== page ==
Ich; von der man nicht einmal sagen kann, daß sie ein Begriff sei, sondern ein bloßes Bewußtsein, das alle Begriffe begleitet. Durch dieses Ich, oder Er, oder Es (das Ding), welches denkt, wird nun nichts weiter, als ein transzendentales Subjekt der Gedanken vorgestellt = x, welches nur durch die Gedanken, die seine Prädikate sind, erkannt wird, und wovon wir, abgesondert, niemals den mindesten Begriff haben können; um welches wir uns daher in einem beständigen Zirkel herumdrehen, indem wir uns seiner Vorstellung jederzeit schon bedienen müssen, um irgend etwas von ihm zu urteilen; eine Unbequemlichkeit, die davon nicht zu trennen ist, weil das Bewußtsein an sich nicht sowohl eine Vorstellung ist, die ein besonderes Objekt unterscheidet, sondern eine Form derselben überhaupt, sofern sie Erkenntnis genannt werden soll; denn von der allein kann ich sagen, daß ich dadurch irgend etwas denke.  (B404)

‘I’ is only a transcendental idea (sometimes even illusion), and it does not correspond to any object in the empirical world.  ‘I’ cannot be known empirically.

The unity of consciousness, on which the categories are founded, is mistaken for an intuition of the subject as object, and the category of substance is applied to it.  But this unity is only the unity in thought, by which alone no object is given, and to which, therefore, the category of substance, which always presupposes a given intuition, cannot be applied.  And therefore the subject cannot be known at all.  (355)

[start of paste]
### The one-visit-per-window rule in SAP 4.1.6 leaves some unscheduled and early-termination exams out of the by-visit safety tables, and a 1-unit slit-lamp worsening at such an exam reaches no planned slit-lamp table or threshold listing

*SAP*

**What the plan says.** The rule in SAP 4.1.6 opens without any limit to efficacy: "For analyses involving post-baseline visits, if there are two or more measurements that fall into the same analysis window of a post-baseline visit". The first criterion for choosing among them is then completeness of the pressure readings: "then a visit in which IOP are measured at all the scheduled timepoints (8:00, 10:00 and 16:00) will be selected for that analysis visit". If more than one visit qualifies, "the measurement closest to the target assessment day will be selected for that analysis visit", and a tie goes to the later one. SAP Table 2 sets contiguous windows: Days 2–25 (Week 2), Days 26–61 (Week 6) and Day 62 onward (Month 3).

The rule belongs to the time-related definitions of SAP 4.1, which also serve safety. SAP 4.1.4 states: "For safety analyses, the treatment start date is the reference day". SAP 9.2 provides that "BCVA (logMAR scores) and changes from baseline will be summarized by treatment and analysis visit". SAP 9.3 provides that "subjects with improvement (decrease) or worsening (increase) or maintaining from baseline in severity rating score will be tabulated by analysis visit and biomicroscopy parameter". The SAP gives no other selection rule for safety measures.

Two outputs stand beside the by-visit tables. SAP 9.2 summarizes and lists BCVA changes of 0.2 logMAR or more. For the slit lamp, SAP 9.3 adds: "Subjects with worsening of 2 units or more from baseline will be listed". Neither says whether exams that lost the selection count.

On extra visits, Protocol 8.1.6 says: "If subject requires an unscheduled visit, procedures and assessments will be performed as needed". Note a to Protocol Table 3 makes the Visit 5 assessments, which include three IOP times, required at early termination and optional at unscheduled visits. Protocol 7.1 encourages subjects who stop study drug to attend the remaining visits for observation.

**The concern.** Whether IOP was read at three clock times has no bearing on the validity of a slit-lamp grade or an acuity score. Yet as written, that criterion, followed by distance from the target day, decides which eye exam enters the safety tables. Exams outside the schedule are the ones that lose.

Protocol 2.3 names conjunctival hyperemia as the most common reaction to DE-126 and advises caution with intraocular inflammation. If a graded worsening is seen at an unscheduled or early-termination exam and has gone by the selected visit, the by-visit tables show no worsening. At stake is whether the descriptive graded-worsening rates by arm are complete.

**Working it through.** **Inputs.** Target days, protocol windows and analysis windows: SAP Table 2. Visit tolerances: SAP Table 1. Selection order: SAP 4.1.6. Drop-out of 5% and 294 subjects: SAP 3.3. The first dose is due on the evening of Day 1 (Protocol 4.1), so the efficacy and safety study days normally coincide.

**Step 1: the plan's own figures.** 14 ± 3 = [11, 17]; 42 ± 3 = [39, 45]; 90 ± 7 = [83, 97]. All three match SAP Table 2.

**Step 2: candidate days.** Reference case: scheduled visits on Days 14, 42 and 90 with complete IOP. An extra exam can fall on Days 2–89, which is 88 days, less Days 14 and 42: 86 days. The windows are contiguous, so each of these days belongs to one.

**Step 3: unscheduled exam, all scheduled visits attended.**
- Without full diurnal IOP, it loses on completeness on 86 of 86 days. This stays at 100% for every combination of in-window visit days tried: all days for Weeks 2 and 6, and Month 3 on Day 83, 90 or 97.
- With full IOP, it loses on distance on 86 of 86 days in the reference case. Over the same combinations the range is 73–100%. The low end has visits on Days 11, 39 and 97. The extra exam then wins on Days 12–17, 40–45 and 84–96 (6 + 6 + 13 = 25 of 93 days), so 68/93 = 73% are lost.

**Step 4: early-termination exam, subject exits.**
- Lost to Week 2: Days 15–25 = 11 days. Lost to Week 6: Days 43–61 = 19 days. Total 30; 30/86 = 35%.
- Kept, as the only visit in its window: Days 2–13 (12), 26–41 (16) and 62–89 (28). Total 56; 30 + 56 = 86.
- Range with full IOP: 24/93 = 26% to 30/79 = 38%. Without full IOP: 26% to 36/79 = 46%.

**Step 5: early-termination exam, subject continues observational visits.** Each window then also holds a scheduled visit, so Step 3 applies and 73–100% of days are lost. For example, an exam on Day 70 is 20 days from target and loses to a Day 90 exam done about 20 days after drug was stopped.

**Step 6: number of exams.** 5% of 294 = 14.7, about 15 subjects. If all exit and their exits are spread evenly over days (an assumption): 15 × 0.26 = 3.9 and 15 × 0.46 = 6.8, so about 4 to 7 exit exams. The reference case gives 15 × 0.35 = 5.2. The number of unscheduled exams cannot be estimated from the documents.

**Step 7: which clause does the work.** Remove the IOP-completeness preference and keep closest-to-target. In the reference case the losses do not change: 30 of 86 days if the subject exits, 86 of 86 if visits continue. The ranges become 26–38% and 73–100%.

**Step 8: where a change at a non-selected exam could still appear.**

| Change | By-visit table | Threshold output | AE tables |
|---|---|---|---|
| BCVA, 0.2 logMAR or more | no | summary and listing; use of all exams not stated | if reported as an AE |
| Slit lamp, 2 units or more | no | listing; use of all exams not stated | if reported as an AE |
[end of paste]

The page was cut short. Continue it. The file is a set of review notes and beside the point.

Die Einheit des Bewußtseins, welche den Kategorien zum Grunde liegt, wird hier für Anschauung des Subjekts als Objekts genommen, und darauf die Kategorie der Substanz angewandt. Sie ist aber nur die Einheit im Denken, wodurch allein kein Objekt gegeben wird, worauf also die Kategorie der Substanz, als die jederzeit gegebene Anschauung voraussetzt, nicht angewandt, mithin dieses Subjekt gar nicht erkannt werden kann. (B422)

Although ‘I’ as a Transcendental Idea in Reason has no object in the empirical world, ‘I’ as a Concept in Understanding, connected to the empirical world through Intuitions in Sensibility designates for it one pure concept (‘notion) and one object: soul and body.

I, as thinking, am an object of inner sense, and am called soul; that which is an object of the outer senses is called body.  (316)

Ich, als denkend, bin ein Gegenstand des inneren Sinnes, und heiße Seele. Dasjenige, was ein Gegenstand äußerer Sinne ist, heißt Körper.  (B400)